“I’ll be honest with you,” Bechardsays. “I mean, if I didn’t do this to, one, get a little publicity, I’d be lying to you. But, two, just knowing that Kyle [Johnson, one of Szabados’ teammates back at NAIT] and these guys were putting a stamp on her, saying, ‘Hey, no, she’s legit. She can play,’ I wouldn’t have done it. I wouldn’t have put my neck out there.”
Bechard got the publicity he expected. What he didn’t expect at the press conference officially announcing Szabados’ arrival was the flurry of questions regarding when the team’s prized addition would actually play.
At first, Bechard planned on using Szabados on the road before the season came to close. Doing so would ease her into things and keep pressure off her. But then Bechard stepped back and swapped his coach’s hat for his general manager’s, realizing the impact his new female Olympian could have on home ticket sales.
Lined up in the hallway before getting onto the ice prior to her first start, Szabados felt the nerves and pressure her new coach wanted her to avoid. It was March 15, and the Cottonmouths were about to face the visiting Knoxville Ice Bears. That’s when one of her new teammates tapped her pads and offered a laugh.
“Just remember,” he said. “We all tie our skates the same way.”
Szabados giggled and agreed. She’d go on to stop 27 of 31 shots that night in a 4–3 loss.
One week later, she’d get the second start in her professional career. She lost that one, too.
On Nov. 21, 2014, Szabados became the first woman to win a game in the SPHL. The win snapped the seven-game losing streak Columbus started the 2014-2015 season with and Szabados’ personal four-game skid dating back to her two-game stint with the Cottonmouths during the previous season.
It also was a huge relief. Prior to the win, Szabados felt like everybody was watching her, scrutinizing her. She wanted to prove that she wasn’t some novelty act.
Szabados finished her first full season in the SPHL with a 15-9-1 record. That came with a 3.12 goals against average and a .907 save percentage.
This season, Columbus endured another slow, rough start. The team returned just five players from the 2014-2015 campaign. There has been a slew of injuries, a player suspension and a player getting called up to the ECHL. Just like last year, seven quick losses piled up to start things off this autumn. With one game left before Christmas, Columbus sat in eighth place in its nine-team league.
Bechard saw his team’s slow start coming. However, he doesn’t blame it or last year’s rocky beginning on the Cottonmouths’ tandem of netminders.
Some of Columbus’ hometown supporters see things differently. They’ve told Bechard this season that the sideshow is over. It’s time to get rid of Szabados, they’ve said, and bring in an actual goalie and win games. He hears the criticism and takes it with a grain of salt, knowing the fans just want a winning team. Bechard tells them, though, the losses aren’t Szabados’s fault.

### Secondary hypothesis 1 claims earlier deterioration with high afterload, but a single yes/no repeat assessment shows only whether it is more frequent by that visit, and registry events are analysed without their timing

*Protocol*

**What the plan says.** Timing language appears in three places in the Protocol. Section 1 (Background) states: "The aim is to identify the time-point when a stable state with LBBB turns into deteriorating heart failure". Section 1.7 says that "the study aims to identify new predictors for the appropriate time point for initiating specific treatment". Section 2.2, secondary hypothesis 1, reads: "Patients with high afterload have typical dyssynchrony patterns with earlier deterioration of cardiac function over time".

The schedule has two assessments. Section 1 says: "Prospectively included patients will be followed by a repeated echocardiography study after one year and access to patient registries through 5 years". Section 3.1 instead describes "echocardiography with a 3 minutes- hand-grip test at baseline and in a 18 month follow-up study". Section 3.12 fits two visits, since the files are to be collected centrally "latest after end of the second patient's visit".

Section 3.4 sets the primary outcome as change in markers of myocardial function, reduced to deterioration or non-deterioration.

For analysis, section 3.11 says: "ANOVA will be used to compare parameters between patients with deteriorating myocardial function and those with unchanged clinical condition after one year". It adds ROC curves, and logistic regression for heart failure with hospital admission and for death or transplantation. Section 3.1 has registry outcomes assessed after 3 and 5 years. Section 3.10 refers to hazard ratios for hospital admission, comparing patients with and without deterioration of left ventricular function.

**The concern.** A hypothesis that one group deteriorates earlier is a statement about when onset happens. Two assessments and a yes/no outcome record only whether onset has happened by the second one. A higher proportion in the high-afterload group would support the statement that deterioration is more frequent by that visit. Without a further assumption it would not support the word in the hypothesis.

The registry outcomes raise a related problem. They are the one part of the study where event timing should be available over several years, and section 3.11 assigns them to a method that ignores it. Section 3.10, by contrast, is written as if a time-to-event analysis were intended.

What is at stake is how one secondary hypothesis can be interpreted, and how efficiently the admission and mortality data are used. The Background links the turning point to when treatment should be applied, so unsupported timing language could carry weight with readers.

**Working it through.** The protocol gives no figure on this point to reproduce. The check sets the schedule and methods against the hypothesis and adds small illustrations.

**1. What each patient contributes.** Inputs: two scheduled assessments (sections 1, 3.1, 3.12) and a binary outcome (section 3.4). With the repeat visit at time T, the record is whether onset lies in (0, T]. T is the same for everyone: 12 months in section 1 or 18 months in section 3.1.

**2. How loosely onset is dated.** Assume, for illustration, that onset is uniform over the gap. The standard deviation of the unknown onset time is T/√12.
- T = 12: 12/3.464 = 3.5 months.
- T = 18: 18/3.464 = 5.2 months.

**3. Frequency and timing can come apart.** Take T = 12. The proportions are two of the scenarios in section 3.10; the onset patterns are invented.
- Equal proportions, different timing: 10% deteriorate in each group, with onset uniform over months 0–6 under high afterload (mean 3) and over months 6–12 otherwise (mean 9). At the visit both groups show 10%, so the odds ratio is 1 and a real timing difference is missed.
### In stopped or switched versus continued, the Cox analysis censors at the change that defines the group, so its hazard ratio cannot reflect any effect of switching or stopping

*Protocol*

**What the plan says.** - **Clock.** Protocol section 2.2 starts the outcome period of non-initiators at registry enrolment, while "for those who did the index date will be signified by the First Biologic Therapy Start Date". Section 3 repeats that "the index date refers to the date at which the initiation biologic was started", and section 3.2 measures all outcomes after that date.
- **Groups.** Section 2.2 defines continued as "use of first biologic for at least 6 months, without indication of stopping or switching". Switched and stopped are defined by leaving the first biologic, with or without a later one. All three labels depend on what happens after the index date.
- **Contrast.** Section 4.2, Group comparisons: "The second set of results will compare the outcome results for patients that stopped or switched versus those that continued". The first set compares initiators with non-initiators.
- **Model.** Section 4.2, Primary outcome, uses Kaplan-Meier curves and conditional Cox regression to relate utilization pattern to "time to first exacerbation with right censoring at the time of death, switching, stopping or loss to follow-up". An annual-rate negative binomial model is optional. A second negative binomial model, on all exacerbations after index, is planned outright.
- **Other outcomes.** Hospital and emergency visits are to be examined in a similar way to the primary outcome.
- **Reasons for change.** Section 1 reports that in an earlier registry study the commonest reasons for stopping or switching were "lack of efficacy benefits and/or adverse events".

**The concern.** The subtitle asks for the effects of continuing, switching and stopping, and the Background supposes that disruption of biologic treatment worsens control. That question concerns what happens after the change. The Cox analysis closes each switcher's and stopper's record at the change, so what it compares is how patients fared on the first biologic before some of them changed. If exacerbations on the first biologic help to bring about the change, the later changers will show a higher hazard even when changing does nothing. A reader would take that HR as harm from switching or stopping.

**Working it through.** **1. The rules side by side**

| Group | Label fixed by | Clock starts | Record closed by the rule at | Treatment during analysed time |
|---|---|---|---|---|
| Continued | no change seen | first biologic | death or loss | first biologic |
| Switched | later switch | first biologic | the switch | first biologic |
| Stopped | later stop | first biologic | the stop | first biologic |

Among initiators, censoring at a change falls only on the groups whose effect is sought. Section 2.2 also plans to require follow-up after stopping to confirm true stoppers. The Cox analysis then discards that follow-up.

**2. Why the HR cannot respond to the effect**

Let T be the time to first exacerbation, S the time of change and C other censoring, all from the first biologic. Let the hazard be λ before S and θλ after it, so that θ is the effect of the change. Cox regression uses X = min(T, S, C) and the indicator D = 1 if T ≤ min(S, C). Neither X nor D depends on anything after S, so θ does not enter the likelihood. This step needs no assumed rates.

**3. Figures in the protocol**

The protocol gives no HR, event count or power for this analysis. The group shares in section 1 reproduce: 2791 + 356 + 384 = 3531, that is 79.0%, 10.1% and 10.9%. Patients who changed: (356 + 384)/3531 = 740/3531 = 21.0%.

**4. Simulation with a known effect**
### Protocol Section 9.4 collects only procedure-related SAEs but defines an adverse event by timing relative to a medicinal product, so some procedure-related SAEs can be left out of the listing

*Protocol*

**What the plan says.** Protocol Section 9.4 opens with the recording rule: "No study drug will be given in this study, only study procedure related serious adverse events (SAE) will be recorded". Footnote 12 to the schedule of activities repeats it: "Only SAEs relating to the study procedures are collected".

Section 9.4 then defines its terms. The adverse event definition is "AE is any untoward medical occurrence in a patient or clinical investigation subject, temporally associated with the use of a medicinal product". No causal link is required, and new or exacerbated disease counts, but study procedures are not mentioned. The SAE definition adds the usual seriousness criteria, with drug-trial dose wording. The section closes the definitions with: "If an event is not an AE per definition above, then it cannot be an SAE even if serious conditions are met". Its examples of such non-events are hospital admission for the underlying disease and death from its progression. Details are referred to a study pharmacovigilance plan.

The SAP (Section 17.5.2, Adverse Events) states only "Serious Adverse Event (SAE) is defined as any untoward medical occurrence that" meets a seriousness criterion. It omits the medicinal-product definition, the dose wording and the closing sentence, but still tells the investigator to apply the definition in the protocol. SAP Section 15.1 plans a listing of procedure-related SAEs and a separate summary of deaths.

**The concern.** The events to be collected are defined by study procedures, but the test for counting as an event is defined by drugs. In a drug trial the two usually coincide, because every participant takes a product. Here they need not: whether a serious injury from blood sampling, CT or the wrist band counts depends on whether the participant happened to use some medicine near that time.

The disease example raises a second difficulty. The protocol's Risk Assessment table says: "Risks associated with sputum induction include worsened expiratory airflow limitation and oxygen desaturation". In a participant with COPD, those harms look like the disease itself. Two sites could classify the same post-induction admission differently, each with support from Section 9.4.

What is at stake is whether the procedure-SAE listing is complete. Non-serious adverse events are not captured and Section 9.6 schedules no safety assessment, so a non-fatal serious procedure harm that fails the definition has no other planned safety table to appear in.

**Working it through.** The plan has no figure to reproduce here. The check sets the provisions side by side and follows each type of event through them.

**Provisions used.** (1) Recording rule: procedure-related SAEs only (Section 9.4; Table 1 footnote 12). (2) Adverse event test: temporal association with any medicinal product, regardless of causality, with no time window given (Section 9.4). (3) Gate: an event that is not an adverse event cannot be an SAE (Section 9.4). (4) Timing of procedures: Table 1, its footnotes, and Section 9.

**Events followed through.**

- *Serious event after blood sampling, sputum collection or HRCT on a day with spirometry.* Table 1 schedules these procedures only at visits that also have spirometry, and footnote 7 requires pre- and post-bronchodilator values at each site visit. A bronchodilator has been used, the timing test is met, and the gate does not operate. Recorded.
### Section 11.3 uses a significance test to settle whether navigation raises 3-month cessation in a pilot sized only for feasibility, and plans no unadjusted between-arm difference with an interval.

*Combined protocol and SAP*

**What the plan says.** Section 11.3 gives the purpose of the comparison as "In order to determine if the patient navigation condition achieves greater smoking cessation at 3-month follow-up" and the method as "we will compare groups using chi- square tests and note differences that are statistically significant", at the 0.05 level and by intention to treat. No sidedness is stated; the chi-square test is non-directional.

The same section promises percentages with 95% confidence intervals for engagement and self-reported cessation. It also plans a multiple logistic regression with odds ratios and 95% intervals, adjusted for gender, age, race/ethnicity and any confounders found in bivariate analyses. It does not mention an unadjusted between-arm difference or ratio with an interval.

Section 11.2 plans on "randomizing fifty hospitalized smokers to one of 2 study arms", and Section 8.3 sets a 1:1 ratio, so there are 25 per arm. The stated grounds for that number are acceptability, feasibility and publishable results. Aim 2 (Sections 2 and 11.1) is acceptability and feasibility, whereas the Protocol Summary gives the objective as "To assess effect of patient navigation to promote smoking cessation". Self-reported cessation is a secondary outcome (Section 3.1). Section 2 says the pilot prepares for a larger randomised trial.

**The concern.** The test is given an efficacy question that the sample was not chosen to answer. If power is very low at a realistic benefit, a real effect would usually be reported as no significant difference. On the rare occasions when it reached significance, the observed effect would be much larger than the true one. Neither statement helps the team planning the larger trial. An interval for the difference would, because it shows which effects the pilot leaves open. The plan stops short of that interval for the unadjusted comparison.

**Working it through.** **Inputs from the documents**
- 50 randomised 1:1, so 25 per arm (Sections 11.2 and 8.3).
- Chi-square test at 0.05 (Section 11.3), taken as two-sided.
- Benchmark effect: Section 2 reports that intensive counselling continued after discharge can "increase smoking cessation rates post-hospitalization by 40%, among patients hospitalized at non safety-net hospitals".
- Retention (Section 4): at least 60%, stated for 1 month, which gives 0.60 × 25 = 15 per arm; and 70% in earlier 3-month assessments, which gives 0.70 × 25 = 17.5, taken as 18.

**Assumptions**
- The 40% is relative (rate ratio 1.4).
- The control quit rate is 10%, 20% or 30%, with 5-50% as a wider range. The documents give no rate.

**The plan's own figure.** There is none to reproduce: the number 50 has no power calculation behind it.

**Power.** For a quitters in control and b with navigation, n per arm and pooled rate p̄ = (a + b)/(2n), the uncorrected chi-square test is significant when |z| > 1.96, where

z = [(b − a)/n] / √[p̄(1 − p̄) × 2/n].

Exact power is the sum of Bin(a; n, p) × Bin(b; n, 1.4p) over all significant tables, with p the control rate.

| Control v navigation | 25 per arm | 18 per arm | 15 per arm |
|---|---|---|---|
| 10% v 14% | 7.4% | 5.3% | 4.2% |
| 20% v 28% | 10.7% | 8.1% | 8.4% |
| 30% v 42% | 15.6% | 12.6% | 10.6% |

“It’s how we’re playing in front of her,” Bechard says. “I could have Carey Price in here, and we’d probably get the same results.”
Fans don’t stop at Bechard. Szabados sees stuff on social media. There, she’s read posts saying that her time down in Georgia is just one giant publicity stunt by the team.
“She’s under the microscope every single day,” Bechard says. “The biggest reason is because she’s a woman playing a man’s sport.”
Then there are the fans who cheer on the SPHL’s northern teams. Szabados says about 10 percent of them single her out, spewing disgusting remarks at her. She stays mentally tough when she hears these remarks, though, crediting her time in the AJHL and having to play in front of that sexist, foulmouthed old man in Drayton Valley during her teenage years with steeling her concentration and emotions.
It was getting late on a Wednesday night in mid-December when Szabados got back from the local mall. She and her Columbus teammates had just finished showing off the ugly Christmas sweater jerseys that they were going to play in that weekend.
Back at the small, log lake house cabin she’s staying at this season, she sat on a stool in the common room near the door to her deck. She talked about her roommate—her pet turtle Leo, named after her favorite Ninja Turtle character—and about how a cup of coffee from McDonald’s in Georgia isn’t the same as one from her beloved Tim Hortons back home in Edmonton and what might happen next in her ongoing hockey journey.
Player contracts are a year-to-year thing in the SPHL. Szabados won’t make a decision about where she’ll play next season until the summer. If she has her way, though, she’ll be back down here. After that, it’s an Olympic year, and the chance to turn two consecutive gold medals into three. A year playing in the recently created National Women’s Hockey League could follow. Szabados would be 32 by then. She doesn’t know for sure how much longer she’ll play, but caps it probably at 32. It depends on how her body holds up.
What happens after that?
“I don’t know, to be honest,” she says. “I would like to stay in the game somehow.”